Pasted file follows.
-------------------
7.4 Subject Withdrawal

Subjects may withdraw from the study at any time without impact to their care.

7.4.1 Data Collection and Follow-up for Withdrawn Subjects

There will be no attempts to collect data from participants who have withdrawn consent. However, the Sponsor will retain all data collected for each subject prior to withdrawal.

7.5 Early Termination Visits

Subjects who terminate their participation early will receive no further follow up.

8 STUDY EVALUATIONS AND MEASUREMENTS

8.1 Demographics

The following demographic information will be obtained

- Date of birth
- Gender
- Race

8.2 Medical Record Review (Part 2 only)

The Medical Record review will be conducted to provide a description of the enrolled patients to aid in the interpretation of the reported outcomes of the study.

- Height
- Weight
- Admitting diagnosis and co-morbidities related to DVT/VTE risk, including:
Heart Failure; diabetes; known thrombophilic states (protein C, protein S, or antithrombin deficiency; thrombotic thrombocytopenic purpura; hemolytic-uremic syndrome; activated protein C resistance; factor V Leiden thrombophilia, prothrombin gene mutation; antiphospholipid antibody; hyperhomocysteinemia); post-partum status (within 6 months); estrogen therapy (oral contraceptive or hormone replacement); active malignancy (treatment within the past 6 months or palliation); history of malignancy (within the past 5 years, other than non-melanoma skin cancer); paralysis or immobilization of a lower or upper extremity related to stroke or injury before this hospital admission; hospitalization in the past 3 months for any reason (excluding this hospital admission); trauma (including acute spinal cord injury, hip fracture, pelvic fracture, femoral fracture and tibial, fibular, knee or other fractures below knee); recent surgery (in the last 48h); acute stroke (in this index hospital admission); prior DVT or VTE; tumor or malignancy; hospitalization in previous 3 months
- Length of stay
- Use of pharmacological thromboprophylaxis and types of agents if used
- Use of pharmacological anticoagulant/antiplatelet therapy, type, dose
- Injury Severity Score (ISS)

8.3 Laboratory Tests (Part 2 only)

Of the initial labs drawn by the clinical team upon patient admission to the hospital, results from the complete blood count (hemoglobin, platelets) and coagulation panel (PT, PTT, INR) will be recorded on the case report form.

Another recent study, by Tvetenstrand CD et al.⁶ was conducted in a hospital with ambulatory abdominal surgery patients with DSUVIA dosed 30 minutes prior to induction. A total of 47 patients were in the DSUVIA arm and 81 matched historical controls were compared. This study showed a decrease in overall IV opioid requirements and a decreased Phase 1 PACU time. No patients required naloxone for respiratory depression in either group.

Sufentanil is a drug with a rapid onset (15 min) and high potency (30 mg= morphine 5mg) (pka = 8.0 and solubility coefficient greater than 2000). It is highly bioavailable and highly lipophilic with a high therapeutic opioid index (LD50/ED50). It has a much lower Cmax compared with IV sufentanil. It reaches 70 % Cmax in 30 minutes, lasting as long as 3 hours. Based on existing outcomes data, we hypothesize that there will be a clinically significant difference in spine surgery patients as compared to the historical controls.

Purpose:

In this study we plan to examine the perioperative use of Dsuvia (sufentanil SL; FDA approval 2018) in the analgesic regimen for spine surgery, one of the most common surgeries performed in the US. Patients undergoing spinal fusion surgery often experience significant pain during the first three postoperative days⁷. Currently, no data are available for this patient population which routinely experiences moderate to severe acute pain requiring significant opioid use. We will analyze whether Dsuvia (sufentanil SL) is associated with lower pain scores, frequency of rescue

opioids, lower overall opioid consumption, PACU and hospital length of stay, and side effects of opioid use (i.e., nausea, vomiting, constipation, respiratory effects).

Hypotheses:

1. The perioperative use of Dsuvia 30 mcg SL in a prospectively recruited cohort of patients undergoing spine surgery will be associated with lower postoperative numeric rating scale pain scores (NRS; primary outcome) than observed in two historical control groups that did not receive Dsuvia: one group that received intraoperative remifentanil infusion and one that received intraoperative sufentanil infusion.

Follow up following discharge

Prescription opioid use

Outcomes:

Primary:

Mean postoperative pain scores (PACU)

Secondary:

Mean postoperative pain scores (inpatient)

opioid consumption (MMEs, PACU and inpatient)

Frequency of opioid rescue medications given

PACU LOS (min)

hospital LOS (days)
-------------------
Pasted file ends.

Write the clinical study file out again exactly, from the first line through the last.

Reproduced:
7.4 Subject Withdrawal

Subjects may withdraw from the study at any time without impact to their care.

7.4.1 Data Collection and Follow-up for Withdrawn Subjects

There will be no attempts to collect data from participants who have withdrawn consent. However, the Sponsor will retain all data collected for each subject prior to withdrawal.

7.5 Early Termination Visits

Subjects who terminate their participation early will receive no further follow up.

8 STUDY EVALUATIONS AND MEASUREMENTS

8.1 Demographics

The following demographic information will be obtained

- Date of birth
- Gender
- Race

8.2 Medical Record Review (Part 2 only)

The Medical Record review will be conducted to provide a description of the enrolled patients to aid in the interpretation of the reported outcomes of the study.

- Height
- Weight
- Admitting diagnosis and co-morbidities related to DVT/VTE risk, including:
Heart Failure; diabetes; known thrombophilic states (protein C, protein S, or antithrombin deficiency; thrombotic thrombocytopenic purpura; hemolytic-uremic syndrome; activated protein C resistance; factor V Leiden thrombophilia, prothrombin gene mutation; antiphospholipid antibody; hyperhomocysteinemia); post-partum status (within 6 months); estrogen therapy (oral contraceptive or hormone replacement); active malignancy (treatment within the past 6 months or palliation); history of malignancy (within the past 5 years, other than non-melanoma skin cancer); paralysis or immobilization of a lower or upper extremity related to stroke or injury before this hospital admission; hospitalization in the past 3 months for any reason (excluding this hospital admission); trauma (including acute spinal cord injury, hip fracture, pelvic fracture, femoral fracture and tibial, fibular, knee or other fractures below knee); recent surgery (in the last 48h); acute stroke (in this index hospital admission); prior DVT or VTE; tumor or malignancy; hospitalization in previous 3 months
- Length of stay
- Use of pharmacological thromboprophylaxis and types of agents if used
- Use of pharmacological anticoagulant/antiplatelet therapy, type, dose
- Injury Severity Score (ISS)

8.3 Laboratory Tests (Part 2 only)

Of the initial labs drawn by the clinical team upon patient admission to the hospital, results from the complete blood count (hemoglobin, platelets) and coagulation panel (PT, PTT, INR) will be recorded on the case report form.

Another recent study, by Tvetenstrand CD et al.⁶ was conducted in a hospital with ambulatory abdominal surgery patients with DSUVIA dosed 30 minutes prior to induction. A total of 47 patients were in the DSUVIA arm and 81 matched historical controls were compared. This study showed a decrease in overall IV opioid requirements and a decreased Phase 1 PACU time. No patients required naloxone for respiratory depression in either group.

Sufentanil is a drug with a rapid onset (15 min) and high potency (30 mg= morphine 5mg) (pka = 8.0 and solubility coefficient greater than 2000). It is highly bioavailable and highly lipophilic with a high therapeutic opioid index (LD50/ED50). It has a much lower Cmax compared with IV sufentanil. It reaches 70 % Cmax in 30 minutes, lasting as long as 3 hours. Based on existing outcomes data, we hypothesize that there will be a clinically significant difference in spine surgery patients as compared to the historical controls.

Purpose:

In this study we plan to examine the perioperative use of Dsuvia (sufentanil SL; FDA approval 2018) in the analgesic regimen for spine surgery, one of the most common surgeries performed in the US. Patients undergoing spinal fusion surgery often experience significant pain during the first three postoperative days⁷. Currently, no data are available for this patient population which routinely experiences moderate to severe acute pain requiring significant opioid use. We will analyze whether Dsuvia (sufentanil SL) is associated with lower pain scores, frequency of rescue

opioids, lower overall opioid consumption, PACU and hospital length of stay, and side effects of opioid use (i.e., nausea, vomiting, constipation, respiratory effects).

Hypotheses:

1. The perioperative use of Dsuvia 30 mcg SL in a prospectively recruited cohort of patients undergoing spine surgery will be associated with lower postoperative numeric rating scale pain scores (NRS; primary outcome) than observed in two historical control groups that did not receive Dsuvia: one group that received intraoperative remifentanil infusion and one that received intraoperative sufentanil infusion.

Follow up following discharge

Prescription opioid use

Outcomes:

Primary:

Mean postoperative pain scores (PACU)

Secondary:

Mean postoperative pain scores (inpatient)

opioid consumption (MMEs, PACU and inpatient)

Frequency of opioid rescue medications given

PACU LOS (min)

hospital LOS (days)